At this point in her life, Vickie was estranged from her family. Her husband, Billy Wade Smith was not providing child support and made no effort to visit Daniel. Initially she found employment at Walmart and later as a waitress at the Red Lobster, but she could not make enough money to support herself and Daniel. Vickie testified that one day, while on the way home from work, she passed a neon sign that displayed a lady in high heels wearing a bikini. She was interested in becoming a dancer, but deferred at first when she found out it was a nude dance bar. She initially sought a job as a waitress but was quickly talked into dancing on stage. After a couple of drinks, humiliated but willing to dance, she overcame her inhibitions and continued as a dancer when she saw "all the money in her lap which paid the bills."

Vickie, however, was big-boned, and in the fashion trends of the late 1980's and early 1990's, her figure relegated her to the "B" team. Instead of working the lucrative night shifts, Vickie danced during the day, for less pay and fewer tips. But this apparent disadvantage would soon work in her favor.


J. Howard and Vickie began their relationship in October 1991, when they met at Gigi's in Houston, Texas. They married June 27, 1994 and their relationship continued until his death on August 4, 1995. They met when she was at the vibrant age of twenty-four, and he a sickly eighty-six year-old man. The issues of J. Howard's donative intent and Vickie's expectancy can only be understood by slowly unwinding their years together.

A. The Meeting of J. Howard and Vickie

After Lady Walker and Betty died in 1991, J. Howard entered a period of deep despondency. He appeared to his family and friends to have lost his zest for life. In 1991, J. Howard told his eldest son, J. Howard, III, that "he enjoyed having pretty women on his arm when he entered the River Oaks Country Club in Houston and that a great light had gone out of his life."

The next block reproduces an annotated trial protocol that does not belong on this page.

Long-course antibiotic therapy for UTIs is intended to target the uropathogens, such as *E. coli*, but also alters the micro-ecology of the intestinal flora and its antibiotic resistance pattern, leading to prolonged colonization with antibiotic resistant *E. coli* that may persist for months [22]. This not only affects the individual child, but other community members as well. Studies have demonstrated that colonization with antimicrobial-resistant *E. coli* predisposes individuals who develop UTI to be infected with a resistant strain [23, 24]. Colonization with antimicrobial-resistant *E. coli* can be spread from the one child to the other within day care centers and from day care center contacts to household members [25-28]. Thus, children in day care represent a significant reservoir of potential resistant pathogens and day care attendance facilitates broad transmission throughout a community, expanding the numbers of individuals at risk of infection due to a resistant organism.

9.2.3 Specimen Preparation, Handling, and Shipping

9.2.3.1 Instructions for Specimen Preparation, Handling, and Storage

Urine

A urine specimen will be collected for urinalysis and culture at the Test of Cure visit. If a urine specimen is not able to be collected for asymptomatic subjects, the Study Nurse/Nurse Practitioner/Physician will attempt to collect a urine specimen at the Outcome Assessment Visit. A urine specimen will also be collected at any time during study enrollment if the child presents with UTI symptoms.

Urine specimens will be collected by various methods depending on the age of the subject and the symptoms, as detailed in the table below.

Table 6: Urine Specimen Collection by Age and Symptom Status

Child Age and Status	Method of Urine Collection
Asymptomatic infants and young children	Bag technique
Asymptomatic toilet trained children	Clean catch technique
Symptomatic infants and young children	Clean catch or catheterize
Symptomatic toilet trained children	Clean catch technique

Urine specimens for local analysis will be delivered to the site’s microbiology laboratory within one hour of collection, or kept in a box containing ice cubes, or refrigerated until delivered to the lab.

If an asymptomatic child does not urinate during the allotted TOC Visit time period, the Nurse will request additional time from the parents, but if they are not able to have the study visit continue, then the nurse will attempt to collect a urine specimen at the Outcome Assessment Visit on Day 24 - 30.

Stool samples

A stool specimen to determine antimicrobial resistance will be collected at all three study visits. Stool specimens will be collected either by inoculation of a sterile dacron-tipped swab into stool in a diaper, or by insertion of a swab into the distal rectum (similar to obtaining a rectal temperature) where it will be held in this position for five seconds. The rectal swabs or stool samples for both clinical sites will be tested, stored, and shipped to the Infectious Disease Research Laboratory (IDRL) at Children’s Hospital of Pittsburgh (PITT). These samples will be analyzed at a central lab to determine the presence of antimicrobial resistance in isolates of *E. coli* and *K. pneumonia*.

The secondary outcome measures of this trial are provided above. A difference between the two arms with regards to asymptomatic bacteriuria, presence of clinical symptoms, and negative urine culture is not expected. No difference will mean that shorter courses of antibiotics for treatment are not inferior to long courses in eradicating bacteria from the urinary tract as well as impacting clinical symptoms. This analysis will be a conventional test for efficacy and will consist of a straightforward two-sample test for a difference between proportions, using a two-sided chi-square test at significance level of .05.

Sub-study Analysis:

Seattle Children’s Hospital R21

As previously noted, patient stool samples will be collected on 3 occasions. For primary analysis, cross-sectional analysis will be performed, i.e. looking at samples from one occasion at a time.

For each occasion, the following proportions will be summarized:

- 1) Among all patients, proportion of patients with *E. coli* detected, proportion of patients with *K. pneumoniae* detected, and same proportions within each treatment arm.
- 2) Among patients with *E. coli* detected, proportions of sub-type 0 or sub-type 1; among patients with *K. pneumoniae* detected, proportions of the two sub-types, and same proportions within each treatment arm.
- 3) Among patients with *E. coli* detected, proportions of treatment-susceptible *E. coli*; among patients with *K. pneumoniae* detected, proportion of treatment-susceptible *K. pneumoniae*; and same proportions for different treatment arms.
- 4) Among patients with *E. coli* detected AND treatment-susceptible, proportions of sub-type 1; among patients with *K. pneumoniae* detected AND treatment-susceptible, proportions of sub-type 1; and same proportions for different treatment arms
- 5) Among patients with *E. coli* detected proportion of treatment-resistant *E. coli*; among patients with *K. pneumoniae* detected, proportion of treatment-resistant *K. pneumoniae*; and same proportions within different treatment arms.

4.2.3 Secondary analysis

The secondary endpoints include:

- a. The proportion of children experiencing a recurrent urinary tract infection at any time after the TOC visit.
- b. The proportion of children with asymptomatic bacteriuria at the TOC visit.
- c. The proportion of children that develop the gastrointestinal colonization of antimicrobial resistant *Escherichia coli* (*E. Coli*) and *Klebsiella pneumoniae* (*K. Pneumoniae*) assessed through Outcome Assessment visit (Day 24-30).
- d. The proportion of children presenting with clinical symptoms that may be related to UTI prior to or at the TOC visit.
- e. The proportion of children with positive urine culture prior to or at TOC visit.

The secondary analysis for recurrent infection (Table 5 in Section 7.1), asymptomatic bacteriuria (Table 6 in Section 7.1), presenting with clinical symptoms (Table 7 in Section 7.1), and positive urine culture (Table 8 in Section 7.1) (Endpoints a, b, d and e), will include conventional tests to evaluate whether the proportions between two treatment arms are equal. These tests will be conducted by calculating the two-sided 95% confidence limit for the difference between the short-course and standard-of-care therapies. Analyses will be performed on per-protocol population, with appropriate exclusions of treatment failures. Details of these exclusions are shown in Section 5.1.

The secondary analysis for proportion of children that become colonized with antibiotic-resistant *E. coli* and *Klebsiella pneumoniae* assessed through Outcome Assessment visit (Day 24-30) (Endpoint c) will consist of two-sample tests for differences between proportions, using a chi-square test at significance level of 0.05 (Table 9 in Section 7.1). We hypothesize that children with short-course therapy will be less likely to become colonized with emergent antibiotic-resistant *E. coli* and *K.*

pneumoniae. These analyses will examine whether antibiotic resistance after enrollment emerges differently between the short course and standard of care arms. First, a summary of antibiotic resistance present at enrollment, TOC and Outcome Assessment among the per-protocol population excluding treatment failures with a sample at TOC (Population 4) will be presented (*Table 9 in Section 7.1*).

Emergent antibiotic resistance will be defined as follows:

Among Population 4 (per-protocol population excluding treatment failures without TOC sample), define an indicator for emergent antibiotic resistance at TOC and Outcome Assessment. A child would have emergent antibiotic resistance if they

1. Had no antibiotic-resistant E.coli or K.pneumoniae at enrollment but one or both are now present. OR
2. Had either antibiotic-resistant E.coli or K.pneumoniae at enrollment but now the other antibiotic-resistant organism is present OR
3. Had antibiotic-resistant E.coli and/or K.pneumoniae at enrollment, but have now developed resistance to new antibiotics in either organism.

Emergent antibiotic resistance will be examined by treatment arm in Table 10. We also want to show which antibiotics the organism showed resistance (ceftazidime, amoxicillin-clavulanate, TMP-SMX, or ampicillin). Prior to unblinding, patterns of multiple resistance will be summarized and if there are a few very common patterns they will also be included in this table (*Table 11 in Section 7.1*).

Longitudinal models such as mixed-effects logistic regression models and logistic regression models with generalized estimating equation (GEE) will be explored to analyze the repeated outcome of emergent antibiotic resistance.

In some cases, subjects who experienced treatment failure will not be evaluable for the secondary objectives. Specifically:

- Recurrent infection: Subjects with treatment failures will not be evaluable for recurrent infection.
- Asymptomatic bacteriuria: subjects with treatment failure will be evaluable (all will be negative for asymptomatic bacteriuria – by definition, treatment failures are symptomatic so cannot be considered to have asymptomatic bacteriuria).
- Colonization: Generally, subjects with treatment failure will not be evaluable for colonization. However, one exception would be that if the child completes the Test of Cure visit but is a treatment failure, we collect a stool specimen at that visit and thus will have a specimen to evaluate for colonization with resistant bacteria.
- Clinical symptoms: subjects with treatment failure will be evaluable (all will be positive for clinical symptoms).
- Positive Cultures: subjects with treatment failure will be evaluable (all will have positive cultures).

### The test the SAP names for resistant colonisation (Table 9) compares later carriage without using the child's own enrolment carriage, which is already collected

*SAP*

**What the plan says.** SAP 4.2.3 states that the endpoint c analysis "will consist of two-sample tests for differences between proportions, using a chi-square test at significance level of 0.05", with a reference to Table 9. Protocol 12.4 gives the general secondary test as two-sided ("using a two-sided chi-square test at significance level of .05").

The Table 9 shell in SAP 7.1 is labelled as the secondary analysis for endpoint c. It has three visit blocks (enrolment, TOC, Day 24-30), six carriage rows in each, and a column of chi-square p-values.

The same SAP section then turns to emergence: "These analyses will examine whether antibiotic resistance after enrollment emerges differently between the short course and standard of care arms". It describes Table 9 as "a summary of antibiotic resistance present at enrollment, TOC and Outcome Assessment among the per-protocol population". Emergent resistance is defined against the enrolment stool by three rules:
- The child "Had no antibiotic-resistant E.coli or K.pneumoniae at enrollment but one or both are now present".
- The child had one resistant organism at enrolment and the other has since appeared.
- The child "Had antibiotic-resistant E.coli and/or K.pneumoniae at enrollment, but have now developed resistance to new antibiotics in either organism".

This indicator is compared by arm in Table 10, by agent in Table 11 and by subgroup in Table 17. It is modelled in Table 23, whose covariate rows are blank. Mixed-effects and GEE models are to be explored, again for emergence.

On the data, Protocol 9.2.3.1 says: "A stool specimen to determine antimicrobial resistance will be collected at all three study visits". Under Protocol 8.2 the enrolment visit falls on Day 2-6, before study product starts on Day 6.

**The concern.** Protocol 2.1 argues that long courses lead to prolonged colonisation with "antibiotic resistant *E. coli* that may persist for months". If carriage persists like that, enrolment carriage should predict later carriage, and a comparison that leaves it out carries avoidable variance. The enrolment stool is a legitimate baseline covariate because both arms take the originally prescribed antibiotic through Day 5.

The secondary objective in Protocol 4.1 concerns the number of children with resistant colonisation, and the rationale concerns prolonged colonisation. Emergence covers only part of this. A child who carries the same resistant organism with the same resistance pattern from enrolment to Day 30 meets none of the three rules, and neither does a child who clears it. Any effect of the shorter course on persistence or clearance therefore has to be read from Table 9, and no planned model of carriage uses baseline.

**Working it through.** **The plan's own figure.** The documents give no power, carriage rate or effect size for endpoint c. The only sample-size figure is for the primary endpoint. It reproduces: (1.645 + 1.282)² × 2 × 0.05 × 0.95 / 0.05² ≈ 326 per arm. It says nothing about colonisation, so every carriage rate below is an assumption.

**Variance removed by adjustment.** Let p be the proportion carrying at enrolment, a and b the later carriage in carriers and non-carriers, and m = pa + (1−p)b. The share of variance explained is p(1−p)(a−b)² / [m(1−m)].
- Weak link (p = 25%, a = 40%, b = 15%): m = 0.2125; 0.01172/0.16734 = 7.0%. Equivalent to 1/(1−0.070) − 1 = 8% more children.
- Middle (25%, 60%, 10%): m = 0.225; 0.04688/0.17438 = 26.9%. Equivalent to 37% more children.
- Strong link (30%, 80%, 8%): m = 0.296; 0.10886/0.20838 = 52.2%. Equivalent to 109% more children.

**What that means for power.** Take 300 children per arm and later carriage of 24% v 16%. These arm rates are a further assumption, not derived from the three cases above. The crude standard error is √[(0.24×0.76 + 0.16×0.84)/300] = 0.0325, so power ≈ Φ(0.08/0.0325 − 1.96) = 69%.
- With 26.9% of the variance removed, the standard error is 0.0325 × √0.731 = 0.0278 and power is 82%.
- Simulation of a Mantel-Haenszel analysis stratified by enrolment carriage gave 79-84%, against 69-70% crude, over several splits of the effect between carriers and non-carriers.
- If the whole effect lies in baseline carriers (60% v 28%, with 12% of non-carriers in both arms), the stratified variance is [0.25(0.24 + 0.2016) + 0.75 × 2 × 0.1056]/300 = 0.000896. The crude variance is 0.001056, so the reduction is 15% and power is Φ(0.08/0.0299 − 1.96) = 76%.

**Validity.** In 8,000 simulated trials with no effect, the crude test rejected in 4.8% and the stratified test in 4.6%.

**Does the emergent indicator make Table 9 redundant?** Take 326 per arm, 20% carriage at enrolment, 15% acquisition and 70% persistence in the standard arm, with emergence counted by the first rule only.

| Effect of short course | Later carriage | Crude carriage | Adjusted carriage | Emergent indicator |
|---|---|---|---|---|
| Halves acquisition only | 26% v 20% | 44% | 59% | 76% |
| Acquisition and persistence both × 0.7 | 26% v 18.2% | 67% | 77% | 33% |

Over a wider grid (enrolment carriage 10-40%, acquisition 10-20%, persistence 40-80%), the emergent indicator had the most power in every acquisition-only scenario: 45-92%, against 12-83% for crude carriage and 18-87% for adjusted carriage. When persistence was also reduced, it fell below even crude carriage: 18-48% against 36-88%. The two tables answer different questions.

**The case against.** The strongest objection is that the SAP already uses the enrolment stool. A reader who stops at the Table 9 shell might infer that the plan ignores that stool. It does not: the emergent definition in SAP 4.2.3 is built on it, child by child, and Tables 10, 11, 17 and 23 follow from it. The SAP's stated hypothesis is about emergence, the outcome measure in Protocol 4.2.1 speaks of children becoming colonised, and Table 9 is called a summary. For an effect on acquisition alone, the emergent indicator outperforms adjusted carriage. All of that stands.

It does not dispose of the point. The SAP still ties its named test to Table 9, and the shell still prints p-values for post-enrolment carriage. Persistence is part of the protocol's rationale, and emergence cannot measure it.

In October 1991, Vickie was dancing at Gigi's, a Houston strip club. Dan Manning was J. Howard's driver who frequented Gigi's and had seen Vickie dance. Manning and J. Howard had talked about going to a burlesque bar and in October, Manning drove his boss to Gigi's to cheer him up. Because of J. Howard's age and physical condition, he did not go out at night, and thus they arrived during the day-shift, when Vickie worked. Manning approached Vickie and asked her to dance for J. Howard. According to Vickie, when she saw J. Howard, "he looked terrible, he looked like he had lost his will to live." While Vickie danced, J. Howard tried to grab her breasts. Thus began J. Howard's aggressive pursuit of Vickie's affection. He asked to her to have lunch with him the next day. A description of this lunch helps to understand the pattern that they followed for the years of courtship prior to their marriage.

B. The Courtship